That would have been my answer, too, but I'm amazed that a replacement Keel Cooler can't be obtained more quickly.

That said, the installation of the unit is with an o-ring making the hull/part seal; if the tube leading into the boat isn't compromised, it shouldn't leak.

I only know this due to having had a wreck on a limestone shelf, banging for 3 days in 8-10' surf, and having the seller company (dealer) visit me on the hard and assuring me that I didn't even have to renew the caulking we'd put in - though, I did.

If it doesn't leak now (but the system is compromised by the crack), just swap out the water for air until you have a more convenient time to deal with it. But I'm still amazed that it should take so long to get a replacement KK. You're dealing with the folks in Maryland, I think it is? Coastal Climate Control?
 

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More than once I’ve found a vendor is pinned down to a short list of parts suppliers, from which they receive wholesale pricing. I was able to acquire the part myself, at retail, overnight. Ultimately, I paid the same, as the vendor would have charged me retail.

Once, I was told a transducer was not available nationwide. Anywhere. I had found one at Jamestown Distributors. I bet him a six pack that I could have one overnight to his office. He paid up.
 

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Discussion Starter · #8 ·
TL;DR: No problems. There wasn't a crack. Refrigeration on a boat is amazing.

Closing came and went, and so did the delivery home. I figured I would follow up on this thread. So here is the full story now that I can see in 20/20 hindsight. During the initial showing the owner saw a "crack" in the keel cooler as a cradle pad was resting on it. The yard owner glanced at it and said it was his fault and he would fix it. The yard ordered the part from Frigoboat (Veco Spain). Word has it in 9 weeks the part was in the USA waiting to be unpacked from a shipping container and clear customs. I didn't look at it as I was told it was cracked and will be repaired by the yard at their expense.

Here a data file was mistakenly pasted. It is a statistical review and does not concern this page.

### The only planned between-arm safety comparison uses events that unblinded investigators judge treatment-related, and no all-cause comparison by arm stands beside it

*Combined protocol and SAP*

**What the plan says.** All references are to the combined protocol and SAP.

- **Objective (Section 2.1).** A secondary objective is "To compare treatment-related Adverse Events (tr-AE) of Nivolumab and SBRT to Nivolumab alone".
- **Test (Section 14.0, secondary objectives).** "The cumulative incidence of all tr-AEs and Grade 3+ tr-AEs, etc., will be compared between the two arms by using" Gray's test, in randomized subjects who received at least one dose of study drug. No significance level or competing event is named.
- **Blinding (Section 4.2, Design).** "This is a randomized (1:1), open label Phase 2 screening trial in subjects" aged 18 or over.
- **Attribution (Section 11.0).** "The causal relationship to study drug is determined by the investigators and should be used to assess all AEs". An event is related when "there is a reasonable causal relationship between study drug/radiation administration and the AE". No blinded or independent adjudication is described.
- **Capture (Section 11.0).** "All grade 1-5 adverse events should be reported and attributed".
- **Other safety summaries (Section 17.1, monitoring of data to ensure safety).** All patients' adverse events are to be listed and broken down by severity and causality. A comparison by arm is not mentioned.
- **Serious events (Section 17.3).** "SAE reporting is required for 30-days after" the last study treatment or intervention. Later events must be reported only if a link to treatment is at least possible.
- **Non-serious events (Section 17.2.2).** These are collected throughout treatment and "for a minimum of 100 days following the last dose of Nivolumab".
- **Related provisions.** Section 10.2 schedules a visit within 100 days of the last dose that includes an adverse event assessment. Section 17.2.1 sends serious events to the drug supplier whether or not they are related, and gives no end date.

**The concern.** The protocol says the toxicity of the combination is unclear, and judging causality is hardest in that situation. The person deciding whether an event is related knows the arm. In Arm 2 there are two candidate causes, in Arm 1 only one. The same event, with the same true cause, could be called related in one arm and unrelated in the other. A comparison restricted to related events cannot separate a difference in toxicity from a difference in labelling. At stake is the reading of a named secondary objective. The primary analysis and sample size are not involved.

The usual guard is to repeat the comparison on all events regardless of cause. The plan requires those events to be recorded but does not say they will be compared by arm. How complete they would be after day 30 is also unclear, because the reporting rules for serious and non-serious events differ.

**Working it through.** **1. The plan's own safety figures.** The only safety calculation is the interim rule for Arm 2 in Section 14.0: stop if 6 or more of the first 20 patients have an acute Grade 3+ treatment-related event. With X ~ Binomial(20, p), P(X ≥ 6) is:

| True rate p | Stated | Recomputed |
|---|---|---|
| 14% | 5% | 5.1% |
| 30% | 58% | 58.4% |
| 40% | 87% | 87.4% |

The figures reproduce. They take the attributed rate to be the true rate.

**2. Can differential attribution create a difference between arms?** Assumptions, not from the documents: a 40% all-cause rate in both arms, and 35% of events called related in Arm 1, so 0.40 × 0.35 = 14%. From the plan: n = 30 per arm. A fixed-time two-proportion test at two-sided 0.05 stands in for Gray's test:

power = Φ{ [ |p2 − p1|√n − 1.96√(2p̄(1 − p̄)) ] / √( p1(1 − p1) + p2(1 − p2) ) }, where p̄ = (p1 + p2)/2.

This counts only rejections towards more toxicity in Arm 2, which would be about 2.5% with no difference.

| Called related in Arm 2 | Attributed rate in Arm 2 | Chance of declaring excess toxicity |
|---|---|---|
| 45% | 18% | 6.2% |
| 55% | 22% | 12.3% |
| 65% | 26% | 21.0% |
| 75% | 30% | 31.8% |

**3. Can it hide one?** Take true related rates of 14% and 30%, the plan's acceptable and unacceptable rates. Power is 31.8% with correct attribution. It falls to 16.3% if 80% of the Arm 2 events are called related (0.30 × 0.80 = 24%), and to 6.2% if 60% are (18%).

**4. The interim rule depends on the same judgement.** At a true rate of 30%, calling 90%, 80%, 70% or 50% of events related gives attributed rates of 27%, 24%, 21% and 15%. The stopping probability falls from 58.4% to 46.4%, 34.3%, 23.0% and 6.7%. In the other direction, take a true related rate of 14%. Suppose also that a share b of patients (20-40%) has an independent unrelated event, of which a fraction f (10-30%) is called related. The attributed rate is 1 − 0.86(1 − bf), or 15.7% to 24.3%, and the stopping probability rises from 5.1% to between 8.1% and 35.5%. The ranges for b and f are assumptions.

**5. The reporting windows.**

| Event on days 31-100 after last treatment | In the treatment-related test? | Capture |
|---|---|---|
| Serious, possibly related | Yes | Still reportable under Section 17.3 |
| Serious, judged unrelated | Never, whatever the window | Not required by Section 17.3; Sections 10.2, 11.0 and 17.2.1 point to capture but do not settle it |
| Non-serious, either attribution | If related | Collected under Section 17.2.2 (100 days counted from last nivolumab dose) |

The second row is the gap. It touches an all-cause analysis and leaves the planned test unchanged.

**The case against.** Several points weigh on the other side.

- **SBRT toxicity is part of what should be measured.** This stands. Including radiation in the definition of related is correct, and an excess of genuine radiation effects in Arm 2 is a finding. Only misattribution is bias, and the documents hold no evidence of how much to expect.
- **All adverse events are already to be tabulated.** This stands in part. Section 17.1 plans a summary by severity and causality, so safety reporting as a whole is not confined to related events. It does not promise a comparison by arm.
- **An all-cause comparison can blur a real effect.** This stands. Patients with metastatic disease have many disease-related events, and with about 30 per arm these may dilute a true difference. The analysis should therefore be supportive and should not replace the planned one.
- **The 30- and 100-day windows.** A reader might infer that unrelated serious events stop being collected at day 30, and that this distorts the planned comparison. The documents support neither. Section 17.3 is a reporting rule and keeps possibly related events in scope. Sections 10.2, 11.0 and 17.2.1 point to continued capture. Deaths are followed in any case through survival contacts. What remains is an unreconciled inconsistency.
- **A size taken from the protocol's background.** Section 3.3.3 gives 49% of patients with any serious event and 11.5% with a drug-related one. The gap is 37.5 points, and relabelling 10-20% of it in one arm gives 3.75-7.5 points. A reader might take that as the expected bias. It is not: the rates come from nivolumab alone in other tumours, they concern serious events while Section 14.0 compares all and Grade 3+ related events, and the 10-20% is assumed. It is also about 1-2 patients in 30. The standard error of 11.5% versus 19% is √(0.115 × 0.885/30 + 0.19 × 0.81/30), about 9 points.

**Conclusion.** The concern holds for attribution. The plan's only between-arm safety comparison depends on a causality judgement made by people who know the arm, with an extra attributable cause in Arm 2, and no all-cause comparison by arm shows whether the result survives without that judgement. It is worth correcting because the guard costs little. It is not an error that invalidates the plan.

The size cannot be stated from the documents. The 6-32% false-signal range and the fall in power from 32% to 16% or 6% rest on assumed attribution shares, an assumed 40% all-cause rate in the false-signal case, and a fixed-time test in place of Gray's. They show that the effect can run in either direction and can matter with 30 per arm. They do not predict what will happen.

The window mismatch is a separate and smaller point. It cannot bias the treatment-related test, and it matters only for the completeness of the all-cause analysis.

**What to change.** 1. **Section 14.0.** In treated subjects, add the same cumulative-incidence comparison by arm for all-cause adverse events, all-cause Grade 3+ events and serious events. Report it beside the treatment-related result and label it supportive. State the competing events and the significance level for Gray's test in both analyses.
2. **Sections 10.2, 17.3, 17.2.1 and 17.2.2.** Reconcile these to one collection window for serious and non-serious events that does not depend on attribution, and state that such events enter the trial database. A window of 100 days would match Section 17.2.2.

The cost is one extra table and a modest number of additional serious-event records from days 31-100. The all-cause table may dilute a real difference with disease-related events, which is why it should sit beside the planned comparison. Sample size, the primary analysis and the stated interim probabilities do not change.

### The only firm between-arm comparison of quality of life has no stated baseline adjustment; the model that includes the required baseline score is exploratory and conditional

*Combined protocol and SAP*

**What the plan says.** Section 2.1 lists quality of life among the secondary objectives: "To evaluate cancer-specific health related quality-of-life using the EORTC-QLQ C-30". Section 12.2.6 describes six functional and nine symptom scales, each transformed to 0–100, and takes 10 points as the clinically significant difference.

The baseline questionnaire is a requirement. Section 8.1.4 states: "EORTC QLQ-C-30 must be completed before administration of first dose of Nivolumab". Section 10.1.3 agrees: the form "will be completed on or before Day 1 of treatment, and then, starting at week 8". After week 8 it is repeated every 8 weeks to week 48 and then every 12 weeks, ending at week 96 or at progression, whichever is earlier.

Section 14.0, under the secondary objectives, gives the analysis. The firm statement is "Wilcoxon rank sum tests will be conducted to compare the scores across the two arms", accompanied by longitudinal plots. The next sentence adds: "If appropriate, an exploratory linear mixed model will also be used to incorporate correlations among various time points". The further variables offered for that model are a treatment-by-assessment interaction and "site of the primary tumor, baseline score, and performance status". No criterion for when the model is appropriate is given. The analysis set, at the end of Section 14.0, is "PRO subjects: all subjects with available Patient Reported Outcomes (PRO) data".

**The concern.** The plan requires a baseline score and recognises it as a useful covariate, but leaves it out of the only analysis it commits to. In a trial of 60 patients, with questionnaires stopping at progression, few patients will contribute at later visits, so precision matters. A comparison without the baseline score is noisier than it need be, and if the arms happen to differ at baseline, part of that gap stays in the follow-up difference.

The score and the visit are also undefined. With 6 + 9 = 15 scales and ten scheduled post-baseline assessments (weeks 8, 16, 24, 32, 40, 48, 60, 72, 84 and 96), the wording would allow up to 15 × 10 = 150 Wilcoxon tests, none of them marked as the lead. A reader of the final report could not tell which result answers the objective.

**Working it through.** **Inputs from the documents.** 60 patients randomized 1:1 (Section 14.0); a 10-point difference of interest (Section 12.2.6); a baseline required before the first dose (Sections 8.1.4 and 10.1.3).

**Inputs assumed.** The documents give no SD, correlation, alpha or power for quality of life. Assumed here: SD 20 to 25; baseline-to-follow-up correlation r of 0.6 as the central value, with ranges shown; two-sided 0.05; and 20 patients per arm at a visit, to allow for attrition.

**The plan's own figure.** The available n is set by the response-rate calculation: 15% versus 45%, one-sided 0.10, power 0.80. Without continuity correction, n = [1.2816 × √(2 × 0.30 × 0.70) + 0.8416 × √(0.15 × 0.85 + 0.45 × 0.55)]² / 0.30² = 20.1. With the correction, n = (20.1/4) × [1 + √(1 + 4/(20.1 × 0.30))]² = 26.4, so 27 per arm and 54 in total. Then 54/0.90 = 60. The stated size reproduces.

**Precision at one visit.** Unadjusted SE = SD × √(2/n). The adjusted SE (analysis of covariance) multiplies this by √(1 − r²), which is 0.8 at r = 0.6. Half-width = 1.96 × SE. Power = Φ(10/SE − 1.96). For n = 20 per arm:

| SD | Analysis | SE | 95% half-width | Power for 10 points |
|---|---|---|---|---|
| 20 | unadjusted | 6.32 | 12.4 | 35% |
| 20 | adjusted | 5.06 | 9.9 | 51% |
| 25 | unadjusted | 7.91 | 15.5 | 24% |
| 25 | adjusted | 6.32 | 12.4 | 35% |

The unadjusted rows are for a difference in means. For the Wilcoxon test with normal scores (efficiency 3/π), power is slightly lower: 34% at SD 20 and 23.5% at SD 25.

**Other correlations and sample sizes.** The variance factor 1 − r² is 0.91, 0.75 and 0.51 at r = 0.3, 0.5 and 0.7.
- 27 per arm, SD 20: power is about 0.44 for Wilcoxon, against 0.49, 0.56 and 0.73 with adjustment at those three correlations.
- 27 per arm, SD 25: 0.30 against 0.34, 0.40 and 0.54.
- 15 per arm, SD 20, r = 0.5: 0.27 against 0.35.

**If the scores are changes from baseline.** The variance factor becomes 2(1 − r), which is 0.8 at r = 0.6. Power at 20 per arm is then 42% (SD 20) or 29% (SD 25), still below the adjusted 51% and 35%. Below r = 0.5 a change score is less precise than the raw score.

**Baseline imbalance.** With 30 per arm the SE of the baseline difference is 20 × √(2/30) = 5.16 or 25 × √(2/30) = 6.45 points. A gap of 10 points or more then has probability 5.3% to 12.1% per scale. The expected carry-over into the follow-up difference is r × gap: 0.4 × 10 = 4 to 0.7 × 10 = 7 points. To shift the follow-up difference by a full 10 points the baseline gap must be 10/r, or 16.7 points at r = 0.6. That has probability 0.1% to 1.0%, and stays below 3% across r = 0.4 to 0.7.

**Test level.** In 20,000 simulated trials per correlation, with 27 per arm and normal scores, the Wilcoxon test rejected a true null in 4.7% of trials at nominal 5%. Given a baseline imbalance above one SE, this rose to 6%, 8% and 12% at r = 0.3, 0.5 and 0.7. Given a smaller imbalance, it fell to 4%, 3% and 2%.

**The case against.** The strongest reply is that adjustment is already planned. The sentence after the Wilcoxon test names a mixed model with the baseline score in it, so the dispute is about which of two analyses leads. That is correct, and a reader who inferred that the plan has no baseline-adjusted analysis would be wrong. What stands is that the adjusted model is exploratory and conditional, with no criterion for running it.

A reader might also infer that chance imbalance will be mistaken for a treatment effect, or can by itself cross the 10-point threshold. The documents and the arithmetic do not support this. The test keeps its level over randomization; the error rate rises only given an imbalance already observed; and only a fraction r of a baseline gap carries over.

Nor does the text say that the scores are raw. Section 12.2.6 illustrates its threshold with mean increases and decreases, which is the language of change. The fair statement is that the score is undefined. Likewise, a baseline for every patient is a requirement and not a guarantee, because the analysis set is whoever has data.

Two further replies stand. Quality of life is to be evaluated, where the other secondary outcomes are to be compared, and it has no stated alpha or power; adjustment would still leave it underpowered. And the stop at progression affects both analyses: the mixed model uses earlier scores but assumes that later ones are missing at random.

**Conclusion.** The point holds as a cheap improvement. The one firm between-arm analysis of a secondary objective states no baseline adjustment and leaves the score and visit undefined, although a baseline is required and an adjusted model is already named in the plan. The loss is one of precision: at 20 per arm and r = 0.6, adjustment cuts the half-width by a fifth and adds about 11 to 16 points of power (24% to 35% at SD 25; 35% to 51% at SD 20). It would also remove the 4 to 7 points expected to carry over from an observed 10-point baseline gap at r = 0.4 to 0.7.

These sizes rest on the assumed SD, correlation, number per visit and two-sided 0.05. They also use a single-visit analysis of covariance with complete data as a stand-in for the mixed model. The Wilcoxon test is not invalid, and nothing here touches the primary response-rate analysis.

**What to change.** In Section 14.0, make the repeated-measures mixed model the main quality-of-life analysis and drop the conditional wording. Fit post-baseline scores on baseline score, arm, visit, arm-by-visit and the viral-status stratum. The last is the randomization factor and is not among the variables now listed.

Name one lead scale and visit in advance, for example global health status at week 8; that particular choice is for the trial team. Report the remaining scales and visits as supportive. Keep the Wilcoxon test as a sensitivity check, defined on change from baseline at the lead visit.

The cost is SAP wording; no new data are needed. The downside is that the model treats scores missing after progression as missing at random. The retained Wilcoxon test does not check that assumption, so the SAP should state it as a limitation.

Here is where I come into the story. At 7 weeks into this process, I had my survey. The surveyor and yard owner know each other. The yard tells the surveyor that the part is on order and will be replaced at the yard's expense. I still didn't look at it myself. I was slightly overwhelmed with the process that this part slipped my mind. The surveyor verbally mentions the broken part to me (I already knew this info), but does not write it in the report. Reason being so as not to affect the insurability of the boat I assume. The surveyor also left out a dead battery as I told him one was already on order to replace it.
Launch day approaches at the end of week 9. I find a single keel cooler at Coastal Climate control. They have a bunch more on order, but they are all stuck on a container waiting to clear customs. (Notice the trend on the parts availability for specialty parts?) I forget if the one at Coastal Climate had or didn't have zincs, but I told the yard about this piece. The yard owner goes to look at the version on the boat to make sure he could use this part. Upon taking off the pad, the "crack" is actually a casting mark or seam. I show up on launch day with a scraper and sand paper to really look at the part. I never looked at it previously because I was told it would be fixed. Upon scrapping and really close inspection, it really was a casting mark. There were no issues. Everyone had big headaches for nothing. The boat launched without issue, and the refrigerator works amazingly.